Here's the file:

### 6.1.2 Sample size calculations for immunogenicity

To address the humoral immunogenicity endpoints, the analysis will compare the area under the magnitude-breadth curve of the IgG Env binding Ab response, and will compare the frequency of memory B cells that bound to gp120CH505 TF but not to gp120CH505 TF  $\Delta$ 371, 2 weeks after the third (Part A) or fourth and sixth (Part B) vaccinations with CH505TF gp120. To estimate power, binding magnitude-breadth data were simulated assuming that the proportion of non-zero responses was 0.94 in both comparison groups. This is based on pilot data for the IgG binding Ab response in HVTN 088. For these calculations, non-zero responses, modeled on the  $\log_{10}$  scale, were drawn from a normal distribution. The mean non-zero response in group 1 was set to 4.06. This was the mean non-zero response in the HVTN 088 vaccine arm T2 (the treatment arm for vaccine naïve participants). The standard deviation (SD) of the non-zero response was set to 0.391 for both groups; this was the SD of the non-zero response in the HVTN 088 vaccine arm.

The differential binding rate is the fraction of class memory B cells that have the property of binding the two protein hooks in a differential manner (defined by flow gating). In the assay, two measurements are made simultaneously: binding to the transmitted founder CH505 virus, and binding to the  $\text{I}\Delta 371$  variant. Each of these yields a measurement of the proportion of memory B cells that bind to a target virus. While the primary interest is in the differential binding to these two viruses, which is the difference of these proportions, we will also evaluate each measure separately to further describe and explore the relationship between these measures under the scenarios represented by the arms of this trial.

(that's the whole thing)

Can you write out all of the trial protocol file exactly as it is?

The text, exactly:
### 6.1.2 Sample size calculations for immunogenicity

To address the humoral immunogenicity endpoints, the analysis will compare the area under the magnitude-breadth curve of the IgG Env binding Ab response, and will compare the frequency of memory B cells that bound to gp120CH505 TF but not to gp120CH505 TF  $\Delta$ 371, 2 weeks after the third (Part A) or fourth and sixth (Part B) vaccinations with CH505TF gp120. To estimate power, binding magnitude-breadth data were simulated assuming that the proportion of non-zero responses was 0.94 in both comparison groups. This is based on pilot data for the IgG binding Ab response in HVTN 088. For these calculations, non-zero responses, modeled on the  $\log_{10}$  scale, were drawn from a normal distribution. The mean non-zero response in group 1 was set to 4.06. This was the mean non-zero response in the HVTN 088 vaccine arm T2 (the treatment arm for vaccine naïve participants). The standard deviation (SD) of the non-zero response was set to 0.391 for both groups; this was the SD of the non-zero response in the HVTN 088 vaccine arm.

The differential binding rate is the fraction of class memory B cells that have the property of binding the two protein hooks in a differential manner (defined by flow gating). In the assay, two measurements are made simultaneously: binding to the transmitted founder CH505 virus, and binding to the  $\text{I}\Delta 371$  variant. Each of these yields a measurement of the proportion of memory B cells that bind to a target virus. While the primary interest is in the differential binding to these two viruses, which is the difference of these proportions, we will also evaluate each measure separately to further describe and explore the relationship between these measures under the scenarios represented by the arms of this trial.